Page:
STEREO Reveals the Anatomy of a Solar Storm in 3D
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Observations from NASA's twin Solar Terrestrial Relations Observatory (STEREO) spacecraft have allowed scientists to reveal for the first time the speed, trajectory, and three-dimensional shape of solar explosions known as coronal mass ejections, or CMEs.
CMEs are powerful eruptions of plasma and magnetic energy from the sun's outer atmosphere, or corona. When these sudden outbursts are directed toward Earth, they can have both breathtakingly beautiful and potentially damaging effects.
"We can now see a CME from the time it leaves the solar surface until it reaches Earth, and we can reconstruct the event in 3D directly from the images," said Angelos Vourlidas, a solar physicist at the Naval Research Laboratory, and project scientist for the NRL-led Sun Earth Connection Coronal and Heliospheric Investigation (SECCHI) aboard STEREO.
The NRL team has always been a leader in CME research, beginning with their initial discovery by an NRL-built telescope in 1971 (OSO-7). The CME phenomenon was explored in more detail by another NRL-led experiment (P78-1/Solwind) in the 1980's, resulting in the discovery of the characteristic signature (a halo) of Earth-directed CMEs, as well as the association to interplanetary shocks. Then in 1995, the NRL-led LASCO experiment was launched, with greatly increased sensitivity enabling routine observations of Earth directed CMEs, firmly establishing the solar origin of space weather events.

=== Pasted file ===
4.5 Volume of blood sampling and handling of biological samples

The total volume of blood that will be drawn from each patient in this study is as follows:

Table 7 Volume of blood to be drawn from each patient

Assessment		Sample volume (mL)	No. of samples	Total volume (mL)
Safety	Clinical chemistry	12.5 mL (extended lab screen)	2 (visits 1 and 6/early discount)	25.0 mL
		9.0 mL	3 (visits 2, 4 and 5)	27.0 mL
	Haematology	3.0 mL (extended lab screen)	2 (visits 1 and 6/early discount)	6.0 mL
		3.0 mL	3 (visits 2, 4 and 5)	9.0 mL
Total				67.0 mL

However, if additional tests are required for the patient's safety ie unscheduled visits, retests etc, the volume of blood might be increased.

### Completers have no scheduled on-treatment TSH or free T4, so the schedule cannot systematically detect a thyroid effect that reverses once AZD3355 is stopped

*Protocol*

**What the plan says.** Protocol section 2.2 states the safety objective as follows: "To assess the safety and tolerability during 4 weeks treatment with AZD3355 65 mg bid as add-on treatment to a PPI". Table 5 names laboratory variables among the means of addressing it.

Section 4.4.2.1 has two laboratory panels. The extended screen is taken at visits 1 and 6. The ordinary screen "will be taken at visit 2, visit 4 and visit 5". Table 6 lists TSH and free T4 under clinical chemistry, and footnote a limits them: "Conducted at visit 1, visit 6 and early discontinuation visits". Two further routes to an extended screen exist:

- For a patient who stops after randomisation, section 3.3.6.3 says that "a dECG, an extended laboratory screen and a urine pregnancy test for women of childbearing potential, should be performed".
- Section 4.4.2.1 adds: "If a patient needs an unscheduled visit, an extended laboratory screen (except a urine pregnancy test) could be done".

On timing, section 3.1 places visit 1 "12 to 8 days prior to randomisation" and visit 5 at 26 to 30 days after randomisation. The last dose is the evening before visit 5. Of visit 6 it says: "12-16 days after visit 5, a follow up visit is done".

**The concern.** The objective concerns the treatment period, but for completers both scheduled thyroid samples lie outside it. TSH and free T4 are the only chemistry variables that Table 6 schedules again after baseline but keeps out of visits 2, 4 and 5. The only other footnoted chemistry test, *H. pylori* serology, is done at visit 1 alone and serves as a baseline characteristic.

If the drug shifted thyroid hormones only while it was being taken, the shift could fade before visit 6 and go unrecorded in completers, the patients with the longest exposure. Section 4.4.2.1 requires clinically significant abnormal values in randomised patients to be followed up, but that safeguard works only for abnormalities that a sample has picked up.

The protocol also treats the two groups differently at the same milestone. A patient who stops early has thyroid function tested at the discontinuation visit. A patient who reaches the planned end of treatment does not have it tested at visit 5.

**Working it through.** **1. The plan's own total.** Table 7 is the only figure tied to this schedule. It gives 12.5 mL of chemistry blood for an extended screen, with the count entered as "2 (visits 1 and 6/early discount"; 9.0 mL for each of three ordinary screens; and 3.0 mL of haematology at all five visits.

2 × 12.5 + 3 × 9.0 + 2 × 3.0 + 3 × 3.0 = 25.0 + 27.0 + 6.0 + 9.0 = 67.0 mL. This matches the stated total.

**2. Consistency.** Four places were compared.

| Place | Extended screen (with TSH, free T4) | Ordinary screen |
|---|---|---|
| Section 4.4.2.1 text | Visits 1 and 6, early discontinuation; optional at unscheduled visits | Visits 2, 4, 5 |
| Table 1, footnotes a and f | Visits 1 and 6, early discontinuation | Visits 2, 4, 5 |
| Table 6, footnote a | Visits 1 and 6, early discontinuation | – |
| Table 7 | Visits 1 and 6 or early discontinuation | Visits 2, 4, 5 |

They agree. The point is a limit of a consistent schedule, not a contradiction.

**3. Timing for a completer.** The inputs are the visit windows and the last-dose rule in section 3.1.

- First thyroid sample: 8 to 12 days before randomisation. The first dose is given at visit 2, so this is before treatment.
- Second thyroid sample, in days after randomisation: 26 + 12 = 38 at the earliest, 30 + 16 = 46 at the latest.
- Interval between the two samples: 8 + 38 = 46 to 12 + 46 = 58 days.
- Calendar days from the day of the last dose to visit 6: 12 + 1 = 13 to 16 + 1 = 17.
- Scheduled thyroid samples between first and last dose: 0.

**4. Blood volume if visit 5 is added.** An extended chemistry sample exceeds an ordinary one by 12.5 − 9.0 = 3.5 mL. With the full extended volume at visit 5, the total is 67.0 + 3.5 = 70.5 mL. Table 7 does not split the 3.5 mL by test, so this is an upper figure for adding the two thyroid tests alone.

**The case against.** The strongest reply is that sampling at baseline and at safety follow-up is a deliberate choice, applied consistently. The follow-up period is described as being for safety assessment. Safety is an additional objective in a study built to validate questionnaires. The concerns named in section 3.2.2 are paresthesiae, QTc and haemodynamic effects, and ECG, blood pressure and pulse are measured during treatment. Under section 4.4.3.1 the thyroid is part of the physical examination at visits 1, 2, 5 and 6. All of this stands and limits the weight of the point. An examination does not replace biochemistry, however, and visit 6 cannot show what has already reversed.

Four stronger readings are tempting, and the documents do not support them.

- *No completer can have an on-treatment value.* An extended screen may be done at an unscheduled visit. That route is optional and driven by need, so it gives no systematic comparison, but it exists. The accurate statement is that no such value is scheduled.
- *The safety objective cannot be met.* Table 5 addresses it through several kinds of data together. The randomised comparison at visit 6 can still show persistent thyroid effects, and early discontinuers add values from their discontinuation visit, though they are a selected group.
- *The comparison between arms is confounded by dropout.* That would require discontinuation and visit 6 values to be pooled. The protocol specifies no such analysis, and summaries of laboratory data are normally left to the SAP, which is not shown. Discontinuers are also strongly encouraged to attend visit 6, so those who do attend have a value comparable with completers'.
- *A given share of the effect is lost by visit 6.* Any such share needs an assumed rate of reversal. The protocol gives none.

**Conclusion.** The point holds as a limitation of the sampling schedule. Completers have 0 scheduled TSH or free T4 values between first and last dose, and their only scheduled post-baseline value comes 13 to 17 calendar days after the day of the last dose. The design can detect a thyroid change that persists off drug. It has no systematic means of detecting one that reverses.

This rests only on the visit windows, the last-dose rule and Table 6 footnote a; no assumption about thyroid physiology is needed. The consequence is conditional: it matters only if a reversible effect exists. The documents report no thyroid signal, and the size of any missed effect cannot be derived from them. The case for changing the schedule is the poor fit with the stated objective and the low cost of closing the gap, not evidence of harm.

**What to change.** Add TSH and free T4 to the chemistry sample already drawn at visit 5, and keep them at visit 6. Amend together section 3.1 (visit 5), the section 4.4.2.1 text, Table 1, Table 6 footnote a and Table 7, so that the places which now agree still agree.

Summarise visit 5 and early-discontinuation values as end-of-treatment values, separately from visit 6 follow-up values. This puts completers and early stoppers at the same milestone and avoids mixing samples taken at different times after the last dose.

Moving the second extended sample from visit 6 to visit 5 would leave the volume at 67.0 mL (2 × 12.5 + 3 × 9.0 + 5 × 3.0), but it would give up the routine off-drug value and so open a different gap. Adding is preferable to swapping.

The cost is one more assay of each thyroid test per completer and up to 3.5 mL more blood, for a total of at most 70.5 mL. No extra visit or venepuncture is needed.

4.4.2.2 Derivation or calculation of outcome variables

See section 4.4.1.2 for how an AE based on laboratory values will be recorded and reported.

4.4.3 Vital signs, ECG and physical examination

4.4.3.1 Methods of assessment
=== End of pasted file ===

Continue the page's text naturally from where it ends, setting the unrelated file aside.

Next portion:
"The evolution in imaging capability since the discovery in 1971 to now is just astounding. It took 44 minutes to read out the 256x256 pixel image (worse than most cell phone images), whereas now it takes a few seconds to read out the current 2048x2048 pixel image.", said Russ Howard a solar physicist at NRL, and principal investigator of the LASCO and SECCHI experiments.
Until now, CMEs were observed near the sun but the next measurements had to wait until the CME arrived at Earth three to seven days later. STEREO's ability to continuously image a CME from its explosive birth to arrival at Earth is the first time this has been achieved and represents a significant advance. 3D tracking of an evolving CME is critical to determining its structure and predicting if and how it will affect Earth.
STEREO consists of two nearly identical observatories that make simultaneous observations of CMEs from two different vantage points. One observatory "leads" Earth in its orbit around the sun, while the other observatory "trails" the planet. "The larger the separation between the spacecraft, the larger the structures we can examine," said Vourlidas.
Using the SECCHI telescopes, solar physicists can examine a CME's structure, velocity, mass, and direction in the corona and track it through interplanetary space. Such measurements can help determine when a CME will reach Earth, at what speed, and how much energy it will deliver to Earth's magnetosphere.